I am not yet sure whether I want to have a macro system like with Rust. I did not think too much about it yet, but there might be the possibility to cover the needs that are fulfilled with macros in Rust with higher order functions. Maybe.

Another idea that I have is that function composition and currying/partial function application should be possible.

The last bit I did not yet think about at all is whether Monads should be the way to abstract side effects or Effects. I learned about effects just a few days or weeks ago and did not yet fully understand the implications. Although I am not sure whether I understood the implications of Monads either. Again, I do not have a mathematical background!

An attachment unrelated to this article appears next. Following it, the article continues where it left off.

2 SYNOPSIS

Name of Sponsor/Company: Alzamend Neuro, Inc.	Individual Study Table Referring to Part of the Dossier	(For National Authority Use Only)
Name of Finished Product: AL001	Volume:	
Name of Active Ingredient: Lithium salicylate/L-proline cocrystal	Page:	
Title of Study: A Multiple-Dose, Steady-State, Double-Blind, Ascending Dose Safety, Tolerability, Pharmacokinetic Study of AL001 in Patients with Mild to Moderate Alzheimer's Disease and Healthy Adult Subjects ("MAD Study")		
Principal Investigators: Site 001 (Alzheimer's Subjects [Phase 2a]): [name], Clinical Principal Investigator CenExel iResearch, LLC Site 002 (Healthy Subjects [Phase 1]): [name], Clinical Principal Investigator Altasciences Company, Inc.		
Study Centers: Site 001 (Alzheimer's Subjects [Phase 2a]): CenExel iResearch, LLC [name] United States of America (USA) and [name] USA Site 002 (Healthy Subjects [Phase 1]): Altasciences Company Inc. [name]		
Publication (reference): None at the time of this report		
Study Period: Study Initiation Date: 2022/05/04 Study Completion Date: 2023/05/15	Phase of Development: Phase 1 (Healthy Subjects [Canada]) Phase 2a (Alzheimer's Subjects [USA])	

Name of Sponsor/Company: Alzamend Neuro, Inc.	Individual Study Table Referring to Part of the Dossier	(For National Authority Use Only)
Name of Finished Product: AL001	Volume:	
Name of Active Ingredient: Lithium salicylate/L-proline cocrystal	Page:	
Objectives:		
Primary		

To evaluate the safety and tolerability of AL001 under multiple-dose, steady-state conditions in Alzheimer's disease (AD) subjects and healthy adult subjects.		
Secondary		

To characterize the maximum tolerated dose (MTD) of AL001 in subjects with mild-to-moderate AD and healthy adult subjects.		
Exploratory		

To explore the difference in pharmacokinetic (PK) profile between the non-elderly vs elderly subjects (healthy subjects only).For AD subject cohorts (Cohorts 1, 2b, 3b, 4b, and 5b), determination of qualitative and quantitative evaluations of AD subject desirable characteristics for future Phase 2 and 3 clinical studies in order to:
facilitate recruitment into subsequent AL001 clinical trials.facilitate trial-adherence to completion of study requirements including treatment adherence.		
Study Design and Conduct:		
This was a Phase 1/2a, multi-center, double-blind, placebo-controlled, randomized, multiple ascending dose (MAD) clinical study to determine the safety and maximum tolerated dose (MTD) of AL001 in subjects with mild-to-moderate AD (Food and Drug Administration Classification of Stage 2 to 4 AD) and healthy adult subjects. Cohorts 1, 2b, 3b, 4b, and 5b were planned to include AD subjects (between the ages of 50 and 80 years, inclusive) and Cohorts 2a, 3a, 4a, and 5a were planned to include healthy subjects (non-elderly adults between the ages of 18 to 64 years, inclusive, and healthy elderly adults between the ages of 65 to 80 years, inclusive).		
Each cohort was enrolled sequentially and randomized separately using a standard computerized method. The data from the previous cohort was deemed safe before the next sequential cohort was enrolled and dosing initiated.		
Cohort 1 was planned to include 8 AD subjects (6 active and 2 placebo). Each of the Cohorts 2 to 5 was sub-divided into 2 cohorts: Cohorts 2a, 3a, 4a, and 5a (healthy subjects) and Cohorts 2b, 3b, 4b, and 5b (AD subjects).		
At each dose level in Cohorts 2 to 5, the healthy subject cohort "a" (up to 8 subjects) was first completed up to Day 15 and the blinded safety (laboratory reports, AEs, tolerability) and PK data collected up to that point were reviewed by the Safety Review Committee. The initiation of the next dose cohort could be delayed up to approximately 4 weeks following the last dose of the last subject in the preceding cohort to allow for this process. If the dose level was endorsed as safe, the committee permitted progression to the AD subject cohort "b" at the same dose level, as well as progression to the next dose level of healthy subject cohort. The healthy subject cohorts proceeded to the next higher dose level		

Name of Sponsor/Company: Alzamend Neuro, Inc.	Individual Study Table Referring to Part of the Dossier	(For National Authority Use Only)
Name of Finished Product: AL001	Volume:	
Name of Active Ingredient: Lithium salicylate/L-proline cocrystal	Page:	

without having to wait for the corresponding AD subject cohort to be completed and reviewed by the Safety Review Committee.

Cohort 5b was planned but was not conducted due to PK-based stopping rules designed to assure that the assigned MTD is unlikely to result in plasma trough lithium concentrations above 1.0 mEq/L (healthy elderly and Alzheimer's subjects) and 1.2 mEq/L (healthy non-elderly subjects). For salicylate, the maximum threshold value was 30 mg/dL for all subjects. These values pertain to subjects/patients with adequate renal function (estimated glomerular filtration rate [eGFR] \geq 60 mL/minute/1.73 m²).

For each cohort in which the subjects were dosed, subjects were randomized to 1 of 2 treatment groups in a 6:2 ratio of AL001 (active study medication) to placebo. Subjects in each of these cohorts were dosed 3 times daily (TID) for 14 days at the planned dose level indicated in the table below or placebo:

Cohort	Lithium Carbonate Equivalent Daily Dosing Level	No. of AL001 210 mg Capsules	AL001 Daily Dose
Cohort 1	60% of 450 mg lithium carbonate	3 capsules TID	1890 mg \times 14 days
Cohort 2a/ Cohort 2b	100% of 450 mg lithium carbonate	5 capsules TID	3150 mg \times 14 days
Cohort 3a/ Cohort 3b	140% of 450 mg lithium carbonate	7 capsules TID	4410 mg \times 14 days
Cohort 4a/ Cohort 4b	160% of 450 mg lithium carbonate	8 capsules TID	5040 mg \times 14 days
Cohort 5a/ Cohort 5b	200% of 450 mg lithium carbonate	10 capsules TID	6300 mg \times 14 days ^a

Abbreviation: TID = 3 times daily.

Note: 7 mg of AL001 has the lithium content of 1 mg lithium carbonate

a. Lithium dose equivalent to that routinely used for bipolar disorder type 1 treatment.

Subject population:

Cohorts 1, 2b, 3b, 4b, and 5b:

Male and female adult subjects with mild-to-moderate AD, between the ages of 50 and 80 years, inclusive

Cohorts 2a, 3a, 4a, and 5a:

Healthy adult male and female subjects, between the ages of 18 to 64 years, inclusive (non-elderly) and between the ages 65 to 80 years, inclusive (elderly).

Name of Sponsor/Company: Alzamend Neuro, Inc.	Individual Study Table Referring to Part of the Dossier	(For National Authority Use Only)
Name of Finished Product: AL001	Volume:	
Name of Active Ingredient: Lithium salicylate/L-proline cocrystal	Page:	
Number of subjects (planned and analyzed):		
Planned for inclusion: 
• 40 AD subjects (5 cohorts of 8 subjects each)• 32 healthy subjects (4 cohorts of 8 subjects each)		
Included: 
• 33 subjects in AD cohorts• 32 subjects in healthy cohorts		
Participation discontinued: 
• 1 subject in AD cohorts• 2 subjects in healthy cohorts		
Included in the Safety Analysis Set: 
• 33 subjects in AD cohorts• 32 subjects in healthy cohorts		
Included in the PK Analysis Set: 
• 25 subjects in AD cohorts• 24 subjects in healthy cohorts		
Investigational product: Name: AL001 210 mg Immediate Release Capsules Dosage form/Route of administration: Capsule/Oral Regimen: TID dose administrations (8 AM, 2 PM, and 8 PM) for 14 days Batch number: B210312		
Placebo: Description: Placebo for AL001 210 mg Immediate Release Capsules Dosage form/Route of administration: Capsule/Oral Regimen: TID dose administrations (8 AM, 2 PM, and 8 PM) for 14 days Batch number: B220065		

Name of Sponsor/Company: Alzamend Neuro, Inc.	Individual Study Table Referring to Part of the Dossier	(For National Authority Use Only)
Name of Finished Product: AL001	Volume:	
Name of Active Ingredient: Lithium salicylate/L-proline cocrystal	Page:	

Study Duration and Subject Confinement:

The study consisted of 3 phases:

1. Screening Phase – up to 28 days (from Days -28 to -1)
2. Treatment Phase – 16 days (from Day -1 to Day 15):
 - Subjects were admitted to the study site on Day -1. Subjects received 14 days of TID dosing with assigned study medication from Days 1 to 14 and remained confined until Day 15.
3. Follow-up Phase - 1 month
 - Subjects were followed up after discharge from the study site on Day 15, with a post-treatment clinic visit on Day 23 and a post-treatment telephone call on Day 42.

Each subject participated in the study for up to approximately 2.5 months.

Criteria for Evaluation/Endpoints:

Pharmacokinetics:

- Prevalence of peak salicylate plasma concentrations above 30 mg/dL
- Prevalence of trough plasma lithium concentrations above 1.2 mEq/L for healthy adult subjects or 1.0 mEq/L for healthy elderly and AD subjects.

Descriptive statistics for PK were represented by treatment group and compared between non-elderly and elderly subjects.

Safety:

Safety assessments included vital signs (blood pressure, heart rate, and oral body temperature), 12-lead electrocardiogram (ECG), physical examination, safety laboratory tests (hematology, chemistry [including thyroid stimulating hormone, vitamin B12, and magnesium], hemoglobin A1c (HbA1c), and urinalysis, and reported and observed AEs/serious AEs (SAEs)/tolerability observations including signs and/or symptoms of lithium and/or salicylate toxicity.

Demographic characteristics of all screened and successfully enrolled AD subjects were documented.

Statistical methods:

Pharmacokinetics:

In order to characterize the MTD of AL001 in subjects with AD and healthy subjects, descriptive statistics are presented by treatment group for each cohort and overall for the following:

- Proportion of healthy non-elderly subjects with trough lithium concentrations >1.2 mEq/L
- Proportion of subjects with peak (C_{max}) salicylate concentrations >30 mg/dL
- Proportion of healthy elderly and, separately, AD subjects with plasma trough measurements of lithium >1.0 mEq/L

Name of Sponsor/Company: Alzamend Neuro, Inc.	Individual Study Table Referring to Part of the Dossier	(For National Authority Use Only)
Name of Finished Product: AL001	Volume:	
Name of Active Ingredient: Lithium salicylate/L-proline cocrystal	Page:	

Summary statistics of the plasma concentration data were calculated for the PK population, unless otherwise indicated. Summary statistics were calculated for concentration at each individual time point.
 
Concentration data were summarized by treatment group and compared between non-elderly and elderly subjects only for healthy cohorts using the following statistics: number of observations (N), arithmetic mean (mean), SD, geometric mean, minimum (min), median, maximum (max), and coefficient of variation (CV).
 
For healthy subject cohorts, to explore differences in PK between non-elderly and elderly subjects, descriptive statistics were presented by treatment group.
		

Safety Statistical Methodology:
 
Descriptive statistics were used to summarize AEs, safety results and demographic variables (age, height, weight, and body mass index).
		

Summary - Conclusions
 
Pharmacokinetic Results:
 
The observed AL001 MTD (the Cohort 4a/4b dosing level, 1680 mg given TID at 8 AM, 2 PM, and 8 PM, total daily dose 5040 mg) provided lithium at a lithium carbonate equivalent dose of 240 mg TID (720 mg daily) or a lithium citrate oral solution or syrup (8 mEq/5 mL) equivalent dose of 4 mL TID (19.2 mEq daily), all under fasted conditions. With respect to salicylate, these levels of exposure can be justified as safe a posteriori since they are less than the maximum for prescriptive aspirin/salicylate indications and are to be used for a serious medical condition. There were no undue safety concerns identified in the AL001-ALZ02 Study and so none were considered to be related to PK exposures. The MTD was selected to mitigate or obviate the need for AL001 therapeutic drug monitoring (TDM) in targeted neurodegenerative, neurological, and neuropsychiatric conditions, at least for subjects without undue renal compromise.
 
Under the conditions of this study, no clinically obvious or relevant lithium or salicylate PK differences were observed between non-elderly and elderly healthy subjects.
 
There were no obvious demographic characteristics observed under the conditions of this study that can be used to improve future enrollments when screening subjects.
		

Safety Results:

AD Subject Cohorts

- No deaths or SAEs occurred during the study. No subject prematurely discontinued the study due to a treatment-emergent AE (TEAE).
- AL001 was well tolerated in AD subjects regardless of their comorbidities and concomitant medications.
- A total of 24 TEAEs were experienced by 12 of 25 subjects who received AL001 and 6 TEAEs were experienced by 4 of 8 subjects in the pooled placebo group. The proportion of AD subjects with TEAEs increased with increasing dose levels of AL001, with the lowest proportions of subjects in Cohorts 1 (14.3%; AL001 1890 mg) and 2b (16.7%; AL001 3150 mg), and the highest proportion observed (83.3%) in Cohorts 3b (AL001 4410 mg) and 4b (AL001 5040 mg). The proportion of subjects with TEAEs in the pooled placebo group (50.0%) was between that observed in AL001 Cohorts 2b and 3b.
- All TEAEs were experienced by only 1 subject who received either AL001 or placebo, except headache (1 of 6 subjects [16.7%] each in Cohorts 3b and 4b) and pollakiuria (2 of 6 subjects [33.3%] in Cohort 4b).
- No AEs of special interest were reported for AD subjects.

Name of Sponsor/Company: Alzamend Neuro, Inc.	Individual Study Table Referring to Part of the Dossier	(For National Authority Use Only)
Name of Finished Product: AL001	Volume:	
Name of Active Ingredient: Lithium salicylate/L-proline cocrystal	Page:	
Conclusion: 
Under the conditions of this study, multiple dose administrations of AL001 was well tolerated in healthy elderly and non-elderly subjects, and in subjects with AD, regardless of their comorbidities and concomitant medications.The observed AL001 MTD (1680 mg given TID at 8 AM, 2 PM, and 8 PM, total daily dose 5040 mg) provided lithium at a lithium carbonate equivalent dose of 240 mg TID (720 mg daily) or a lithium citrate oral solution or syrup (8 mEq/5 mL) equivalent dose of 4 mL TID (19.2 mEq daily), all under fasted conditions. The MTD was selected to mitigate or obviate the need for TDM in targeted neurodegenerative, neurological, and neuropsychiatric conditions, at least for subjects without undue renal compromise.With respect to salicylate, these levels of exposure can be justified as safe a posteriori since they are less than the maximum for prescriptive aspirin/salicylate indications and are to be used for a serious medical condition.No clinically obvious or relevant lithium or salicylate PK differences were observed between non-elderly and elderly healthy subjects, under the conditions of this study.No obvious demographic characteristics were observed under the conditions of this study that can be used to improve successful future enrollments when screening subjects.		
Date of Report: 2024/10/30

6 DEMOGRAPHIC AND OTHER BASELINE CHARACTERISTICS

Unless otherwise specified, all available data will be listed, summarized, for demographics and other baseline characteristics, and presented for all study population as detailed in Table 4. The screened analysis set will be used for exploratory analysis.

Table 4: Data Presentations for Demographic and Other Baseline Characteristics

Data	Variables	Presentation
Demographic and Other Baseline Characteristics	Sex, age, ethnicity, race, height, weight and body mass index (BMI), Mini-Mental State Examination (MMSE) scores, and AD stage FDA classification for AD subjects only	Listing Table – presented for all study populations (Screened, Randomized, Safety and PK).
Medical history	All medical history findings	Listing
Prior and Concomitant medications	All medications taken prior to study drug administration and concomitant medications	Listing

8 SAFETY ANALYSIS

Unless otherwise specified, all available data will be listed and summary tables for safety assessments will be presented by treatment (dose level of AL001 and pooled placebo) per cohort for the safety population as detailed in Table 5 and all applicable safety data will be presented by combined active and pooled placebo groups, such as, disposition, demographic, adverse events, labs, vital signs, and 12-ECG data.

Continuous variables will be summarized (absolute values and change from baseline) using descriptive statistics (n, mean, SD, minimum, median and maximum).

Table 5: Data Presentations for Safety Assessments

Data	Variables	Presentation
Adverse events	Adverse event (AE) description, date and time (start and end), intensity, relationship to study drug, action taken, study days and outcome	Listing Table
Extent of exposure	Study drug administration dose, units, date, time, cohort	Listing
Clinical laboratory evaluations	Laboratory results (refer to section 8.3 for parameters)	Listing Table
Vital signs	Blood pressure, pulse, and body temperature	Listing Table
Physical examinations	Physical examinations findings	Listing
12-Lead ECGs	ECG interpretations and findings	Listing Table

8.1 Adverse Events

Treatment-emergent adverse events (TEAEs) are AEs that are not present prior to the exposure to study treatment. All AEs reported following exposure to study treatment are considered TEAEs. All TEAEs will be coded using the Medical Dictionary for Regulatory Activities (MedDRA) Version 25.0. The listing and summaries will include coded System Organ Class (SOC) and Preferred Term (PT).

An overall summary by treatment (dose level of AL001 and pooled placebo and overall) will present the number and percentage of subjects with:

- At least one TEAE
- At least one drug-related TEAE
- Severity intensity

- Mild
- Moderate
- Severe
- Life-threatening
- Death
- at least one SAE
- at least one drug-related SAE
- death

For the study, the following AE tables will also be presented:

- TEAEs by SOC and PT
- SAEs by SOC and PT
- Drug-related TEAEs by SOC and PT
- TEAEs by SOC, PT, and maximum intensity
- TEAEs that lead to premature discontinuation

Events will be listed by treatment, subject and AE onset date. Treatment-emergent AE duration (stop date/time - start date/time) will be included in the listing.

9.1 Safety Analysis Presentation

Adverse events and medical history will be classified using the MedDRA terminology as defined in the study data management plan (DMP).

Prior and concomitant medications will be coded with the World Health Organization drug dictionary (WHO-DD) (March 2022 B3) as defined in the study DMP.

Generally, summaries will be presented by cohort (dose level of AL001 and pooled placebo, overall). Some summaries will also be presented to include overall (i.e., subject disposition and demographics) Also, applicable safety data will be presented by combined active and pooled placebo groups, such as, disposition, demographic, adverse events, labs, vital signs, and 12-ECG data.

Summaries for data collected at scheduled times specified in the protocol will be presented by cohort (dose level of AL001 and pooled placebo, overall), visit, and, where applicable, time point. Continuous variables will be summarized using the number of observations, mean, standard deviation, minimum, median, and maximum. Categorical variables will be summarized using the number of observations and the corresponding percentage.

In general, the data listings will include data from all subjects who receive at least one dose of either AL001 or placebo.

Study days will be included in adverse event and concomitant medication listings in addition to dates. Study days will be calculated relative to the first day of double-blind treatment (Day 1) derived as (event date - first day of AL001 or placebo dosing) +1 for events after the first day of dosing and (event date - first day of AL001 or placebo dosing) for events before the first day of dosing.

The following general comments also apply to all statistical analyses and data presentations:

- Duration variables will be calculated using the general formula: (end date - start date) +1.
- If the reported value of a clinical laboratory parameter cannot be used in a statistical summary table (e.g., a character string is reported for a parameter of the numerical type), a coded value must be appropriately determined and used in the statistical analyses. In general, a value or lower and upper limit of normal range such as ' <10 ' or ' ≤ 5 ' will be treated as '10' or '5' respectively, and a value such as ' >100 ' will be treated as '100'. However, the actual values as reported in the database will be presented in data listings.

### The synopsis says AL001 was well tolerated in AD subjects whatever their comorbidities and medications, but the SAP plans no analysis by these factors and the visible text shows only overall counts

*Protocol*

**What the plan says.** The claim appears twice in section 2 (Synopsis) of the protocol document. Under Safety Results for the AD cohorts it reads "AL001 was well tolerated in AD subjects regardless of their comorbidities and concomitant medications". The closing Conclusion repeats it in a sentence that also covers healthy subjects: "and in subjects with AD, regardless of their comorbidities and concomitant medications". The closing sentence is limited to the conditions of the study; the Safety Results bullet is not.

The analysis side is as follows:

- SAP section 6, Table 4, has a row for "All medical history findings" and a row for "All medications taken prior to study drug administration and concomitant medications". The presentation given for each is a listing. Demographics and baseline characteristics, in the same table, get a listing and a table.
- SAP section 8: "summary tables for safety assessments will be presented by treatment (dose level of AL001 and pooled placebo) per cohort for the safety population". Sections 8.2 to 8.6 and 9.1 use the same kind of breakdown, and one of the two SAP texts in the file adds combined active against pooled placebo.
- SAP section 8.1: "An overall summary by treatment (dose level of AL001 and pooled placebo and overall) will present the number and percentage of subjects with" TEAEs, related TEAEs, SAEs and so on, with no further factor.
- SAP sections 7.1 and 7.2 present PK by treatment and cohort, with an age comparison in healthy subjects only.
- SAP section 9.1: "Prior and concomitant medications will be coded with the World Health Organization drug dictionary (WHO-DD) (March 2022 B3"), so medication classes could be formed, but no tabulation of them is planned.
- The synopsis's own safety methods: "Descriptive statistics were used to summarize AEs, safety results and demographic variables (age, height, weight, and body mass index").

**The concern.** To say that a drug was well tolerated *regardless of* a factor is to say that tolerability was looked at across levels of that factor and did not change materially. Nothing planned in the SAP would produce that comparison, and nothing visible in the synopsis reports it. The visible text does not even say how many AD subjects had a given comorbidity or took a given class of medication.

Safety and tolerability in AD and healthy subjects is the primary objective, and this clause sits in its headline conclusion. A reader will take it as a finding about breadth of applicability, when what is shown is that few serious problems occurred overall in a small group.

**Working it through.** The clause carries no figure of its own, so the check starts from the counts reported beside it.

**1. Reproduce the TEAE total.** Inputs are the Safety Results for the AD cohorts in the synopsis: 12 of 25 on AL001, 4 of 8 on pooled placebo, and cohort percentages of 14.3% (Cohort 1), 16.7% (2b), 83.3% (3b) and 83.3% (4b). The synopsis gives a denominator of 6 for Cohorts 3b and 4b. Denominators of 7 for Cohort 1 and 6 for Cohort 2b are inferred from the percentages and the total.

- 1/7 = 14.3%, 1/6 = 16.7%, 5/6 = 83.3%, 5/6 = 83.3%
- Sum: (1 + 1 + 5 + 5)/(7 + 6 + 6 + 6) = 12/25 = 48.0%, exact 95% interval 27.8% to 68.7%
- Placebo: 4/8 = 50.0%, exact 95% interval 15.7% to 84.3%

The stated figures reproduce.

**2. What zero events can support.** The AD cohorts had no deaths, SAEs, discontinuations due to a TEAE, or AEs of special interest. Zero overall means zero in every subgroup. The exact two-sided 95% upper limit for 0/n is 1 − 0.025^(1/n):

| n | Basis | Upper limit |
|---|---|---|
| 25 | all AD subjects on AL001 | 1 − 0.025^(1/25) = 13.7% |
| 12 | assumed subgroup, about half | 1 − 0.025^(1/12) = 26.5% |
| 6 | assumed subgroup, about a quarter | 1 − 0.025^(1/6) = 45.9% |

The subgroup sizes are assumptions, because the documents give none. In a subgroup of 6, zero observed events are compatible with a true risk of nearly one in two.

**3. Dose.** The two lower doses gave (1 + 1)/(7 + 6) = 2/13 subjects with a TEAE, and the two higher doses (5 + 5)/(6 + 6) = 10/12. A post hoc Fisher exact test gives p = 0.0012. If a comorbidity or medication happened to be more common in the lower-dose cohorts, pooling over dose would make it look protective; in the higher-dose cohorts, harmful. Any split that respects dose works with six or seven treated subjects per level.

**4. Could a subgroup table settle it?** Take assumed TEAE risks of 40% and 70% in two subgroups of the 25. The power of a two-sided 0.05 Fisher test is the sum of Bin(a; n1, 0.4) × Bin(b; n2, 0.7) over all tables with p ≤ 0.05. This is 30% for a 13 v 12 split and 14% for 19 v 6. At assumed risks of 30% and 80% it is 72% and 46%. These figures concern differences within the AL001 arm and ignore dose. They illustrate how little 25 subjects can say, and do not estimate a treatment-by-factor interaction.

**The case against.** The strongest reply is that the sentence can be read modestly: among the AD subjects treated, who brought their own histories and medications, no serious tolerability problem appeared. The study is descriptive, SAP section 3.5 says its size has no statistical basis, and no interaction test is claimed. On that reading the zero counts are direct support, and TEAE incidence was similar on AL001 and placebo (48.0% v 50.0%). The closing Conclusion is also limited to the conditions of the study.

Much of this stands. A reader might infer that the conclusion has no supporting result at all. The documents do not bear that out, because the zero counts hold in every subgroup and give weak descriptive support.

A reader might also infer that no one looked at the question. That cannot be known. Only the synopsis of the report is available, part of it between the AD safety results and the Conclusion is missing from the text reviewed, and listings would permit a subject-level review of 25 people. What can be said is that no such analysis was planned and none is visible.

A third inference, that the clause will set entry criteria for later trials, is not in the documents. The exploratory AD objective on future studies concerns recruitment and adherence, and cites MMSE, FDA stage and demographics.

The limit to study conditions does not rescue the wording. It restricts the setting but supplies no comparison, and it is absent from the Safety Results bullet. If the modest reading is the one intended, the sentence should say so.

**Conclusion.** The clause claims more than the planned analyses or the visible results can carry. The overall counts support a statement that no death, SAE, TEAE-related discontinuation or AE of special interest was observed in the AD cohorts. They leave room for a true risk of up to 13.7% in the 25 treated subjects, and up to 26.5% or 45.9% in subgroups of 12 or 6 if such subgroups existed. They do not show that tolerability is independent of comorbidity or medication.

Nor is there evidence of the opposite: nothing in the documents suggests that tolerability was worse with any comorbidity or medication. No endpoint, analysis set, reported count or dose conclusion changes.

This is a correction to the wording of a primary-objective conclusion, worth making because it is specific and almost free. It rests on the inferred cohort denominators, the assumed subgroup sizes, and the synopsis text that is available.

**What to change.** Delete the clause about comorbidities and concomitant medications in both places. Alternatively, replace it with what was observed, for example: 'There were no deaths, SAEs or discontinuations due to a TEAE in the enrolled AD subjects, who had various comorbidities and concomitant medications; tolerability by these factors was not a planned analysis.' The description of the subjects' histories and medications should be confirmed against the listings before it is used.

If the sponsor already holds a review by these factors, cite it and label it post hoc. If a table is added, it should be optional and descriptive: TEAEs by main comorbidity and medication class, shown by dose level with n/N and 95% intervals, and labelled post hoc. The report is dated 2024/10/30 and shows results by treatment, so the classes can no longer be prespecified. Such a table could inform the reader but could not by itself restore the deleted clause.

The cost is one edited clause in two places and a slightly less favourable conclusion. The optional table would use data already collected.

I think I do not have to mention that good (Rust-style or Elm-style) error messages and such are also a goal, do I?

Current state

As of today, I have a working prototype of a lexer/tokenizer and the first bits of a parser implementation. The parser is still missing bits for defining types and enums and the implementation for defining functions is also not ready yet. But we'll get there.

The syntax does not yet have the concept of unsafe, which I will need at some point, because interaction with C code is of course unsafe.

Let me give you an example of code now, but be warned: This could be outdated by tomorrow!!!

use Std.Ops.Add;

answer: I8;
answer = 41;

add A T: (A, A) -> A
    where A: Add T;
add = (a: A, b: A) -> a + b;

addOne A: (A) -> A
    where A: Add I8;
addOne = add 1

main = Std.println $ addOne answer

Let's go though that example line by line.